Wait, you didn’t? You don’t even know what ESSA is?

Fear not. You’re not alone. Nobody else I know seems to know anything about it either.

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With opposition fading, charter schools in Washington continue to grow to meet growing demand

With opposition fading, charter schools in Washington continue to grow to meet growing demand

"As we greet a new school year and say goodbye to another summer, I can’t help but notice that the rabid fervor over charter schools in Washington State has mostly flamed out.

At this time last year, everyone was still up in arms. The Washington Education Association had just led the filing of another lawsuit against the charter sector in an effort to maintain its monopoly on free public education.

Our state attorney general had just entered the fray, and the NAACP had issued its first suggestion of a nationwide moratorium on charter schools.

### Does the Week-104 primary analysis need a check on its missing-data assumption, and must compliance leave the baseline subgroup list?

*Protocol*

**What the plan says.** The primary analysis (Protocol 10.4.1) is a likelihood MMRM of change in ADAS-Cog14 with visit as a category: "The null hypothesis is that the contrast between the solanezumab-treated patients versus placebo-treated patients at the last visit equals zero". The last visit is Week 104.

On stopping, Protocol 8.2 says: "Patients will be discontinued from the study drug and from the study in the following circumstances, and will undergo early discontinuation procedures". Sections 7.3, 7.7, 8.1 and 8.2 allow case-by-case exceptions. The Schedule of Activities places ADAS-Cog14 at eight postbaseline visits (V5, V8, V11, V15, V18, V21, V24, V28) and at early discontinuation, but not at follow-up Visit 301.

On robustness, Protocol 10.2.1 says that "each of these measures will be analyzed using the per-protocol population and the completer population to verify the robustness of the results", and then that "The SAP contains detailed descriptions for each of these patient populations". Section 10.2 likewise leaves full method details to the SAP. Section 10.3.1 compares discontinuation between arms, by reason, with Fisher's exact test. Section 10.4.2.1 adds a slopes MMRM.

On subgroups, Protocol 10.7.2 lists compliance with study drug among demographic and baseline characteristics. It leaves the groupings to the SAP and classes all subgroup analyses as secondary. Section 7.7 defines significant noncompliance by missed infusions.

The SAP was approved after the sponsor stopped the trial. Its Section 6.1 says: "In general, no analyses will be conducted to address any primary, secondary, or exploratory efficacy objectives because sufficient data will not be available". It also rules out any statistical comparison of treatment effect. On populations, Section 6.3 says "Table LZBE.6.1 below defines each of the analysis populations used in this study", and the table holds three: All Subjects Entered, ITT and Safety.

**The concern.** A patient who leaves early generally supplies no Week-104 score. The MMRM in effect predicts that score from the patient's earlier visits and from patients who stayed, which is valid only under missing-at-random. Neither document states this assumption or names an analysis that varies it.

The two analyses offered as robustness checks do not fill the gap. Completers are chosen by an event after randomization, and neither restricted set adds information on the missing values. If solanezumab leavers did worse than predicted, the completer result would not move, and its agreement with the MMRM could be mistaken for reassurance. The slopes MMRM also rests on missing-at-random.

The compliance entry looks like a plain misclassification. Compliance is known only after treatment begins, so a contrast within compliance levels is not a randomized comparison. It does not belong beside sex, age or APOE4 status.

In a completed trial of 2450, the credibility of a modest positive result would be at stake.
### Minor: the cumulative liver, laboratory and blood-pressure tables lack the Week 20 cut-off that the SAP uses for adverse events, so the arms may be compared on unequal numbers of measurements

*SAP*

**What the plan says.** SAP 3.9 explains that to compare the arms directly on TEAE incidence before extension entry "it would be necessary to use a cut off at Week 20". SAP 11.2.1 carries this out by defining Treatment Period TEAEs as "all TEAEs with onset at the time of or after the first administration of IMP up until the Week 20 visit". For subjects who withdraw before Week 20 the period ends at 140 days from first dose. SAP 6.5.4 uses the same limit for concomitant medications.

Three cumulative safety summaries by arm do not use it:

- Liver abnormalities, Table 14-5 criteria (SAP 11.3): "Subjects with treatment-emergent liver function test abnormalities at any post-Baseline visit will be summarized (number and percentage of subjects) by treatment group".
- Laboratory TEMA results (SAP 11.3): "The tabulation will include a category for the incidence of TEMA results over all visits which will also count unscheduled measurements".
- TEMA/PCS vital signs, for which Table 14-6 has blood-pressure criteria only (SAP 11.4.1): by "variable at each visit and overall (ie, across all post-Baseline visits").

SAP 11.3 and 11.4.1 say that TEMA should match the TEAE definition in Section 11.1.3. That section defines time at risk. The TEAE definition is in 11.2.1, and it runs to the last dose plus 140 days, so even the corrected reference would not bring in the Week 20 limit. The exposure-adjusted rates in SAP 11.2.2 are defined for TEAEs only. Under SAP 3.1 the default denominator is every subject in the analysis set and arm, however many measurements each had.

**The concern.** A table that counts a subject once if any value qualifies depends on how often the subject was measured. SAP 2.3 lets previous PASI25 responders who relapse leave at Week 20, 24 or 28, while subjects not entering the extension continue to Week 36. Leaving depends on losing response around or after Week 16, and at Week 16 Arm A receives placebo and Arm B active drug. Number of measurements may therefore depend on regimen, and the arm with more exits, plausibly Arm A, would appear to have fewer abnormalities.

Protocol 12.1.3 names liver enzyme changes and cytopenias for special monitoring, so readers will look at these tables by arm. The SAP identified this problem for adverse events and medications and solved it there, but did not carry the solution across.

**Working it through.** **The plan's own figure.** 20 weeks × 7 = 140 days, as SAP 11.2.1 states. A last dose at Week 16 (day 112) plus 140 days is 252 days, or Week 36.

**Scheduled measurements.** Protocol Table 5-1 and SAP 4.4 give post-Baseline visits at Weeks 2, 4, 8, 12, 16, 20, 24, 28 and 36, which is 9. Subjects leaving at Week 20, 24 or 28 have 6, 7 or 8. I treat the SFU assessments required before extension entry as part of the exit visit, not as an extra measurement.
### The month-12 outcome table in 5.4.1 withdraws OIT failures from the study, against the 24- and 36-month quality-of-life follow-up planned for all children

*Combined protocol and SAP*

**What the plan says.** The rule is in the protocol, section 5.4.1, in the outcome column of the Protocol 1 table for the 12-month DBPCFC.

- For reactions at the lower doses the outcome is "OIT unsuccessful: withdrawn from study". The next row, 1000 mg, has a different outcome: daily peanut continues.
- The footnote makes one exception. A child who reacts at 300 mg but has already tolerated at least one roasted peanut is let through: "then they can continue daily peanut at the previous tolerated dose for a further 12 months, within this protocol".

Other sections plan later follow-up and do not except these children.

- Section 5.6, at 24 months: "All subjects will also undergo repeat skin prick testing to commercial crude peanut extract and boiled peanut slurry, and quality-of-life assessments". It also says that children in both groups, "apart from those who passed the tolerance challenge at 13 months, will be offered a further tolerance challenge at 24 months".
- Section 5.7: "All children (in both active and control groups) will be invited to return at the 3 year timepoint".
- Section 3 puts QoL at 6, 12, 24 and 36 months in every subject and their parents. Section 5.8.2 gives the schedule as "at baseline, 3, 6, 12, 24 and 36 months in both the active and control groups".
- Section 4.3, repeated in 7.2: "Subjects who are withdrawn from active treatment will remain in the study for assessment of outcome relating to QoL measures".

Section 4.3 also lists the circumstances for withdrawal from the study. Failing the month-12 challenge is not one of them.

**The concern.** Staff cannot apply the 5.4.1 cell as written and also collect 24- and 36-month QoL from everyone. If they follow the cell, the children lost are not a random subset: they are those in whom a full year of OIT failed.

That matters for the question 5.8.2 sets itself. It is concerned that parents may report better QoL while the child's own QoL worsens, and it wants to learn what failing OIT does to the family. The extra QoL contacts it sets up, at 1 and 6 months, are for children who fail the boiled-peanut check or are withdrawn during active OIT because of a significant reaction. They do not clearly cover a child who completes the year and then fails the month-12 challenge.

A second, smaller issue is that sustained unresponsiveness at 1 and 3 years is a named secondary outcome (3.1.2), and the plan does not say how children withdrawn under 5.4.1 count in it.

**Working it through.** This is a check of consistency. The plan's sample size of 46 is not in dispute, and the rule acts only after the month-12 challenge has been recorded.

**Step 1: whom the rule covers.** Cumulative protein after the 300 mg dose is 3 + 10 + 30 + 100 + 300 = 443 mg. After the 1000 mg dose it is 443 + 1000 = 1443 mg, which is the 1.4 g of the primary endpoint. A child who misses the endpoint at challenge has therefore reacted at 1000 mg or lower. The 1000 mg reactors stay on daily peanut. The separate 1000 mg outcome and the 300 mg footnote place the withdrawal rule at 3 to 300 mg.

By February of this year, however, a judge had ruled in favor of charter schools, and the several months since have seen them slip — at last — out of the limelight for a moment. "

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Time is running out! Public comment on ESSA in Washington State ends Tuesday

Time is running out! Public comment on ESSA in Washington State ends Tuesday

"This is our last chance to ask the important questions. Does Washington's ESSA plan protect our most vulnerable students? Is our plan bold enough to truly eliminate our state's significant opportunity and achievement gaps? Will every student genuinely have the opportunity to succeed under this plan?

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Chris Reykdal's vision for our schools is blurry at best

Have you read Superintendent Chris Reykdal’s “K-12 Education Vision and McCleary Framework?”

It’s an 11-page document that Reykdal describes as a “long-term” (six-year) plan for “transformational change” to Washington’s public schools.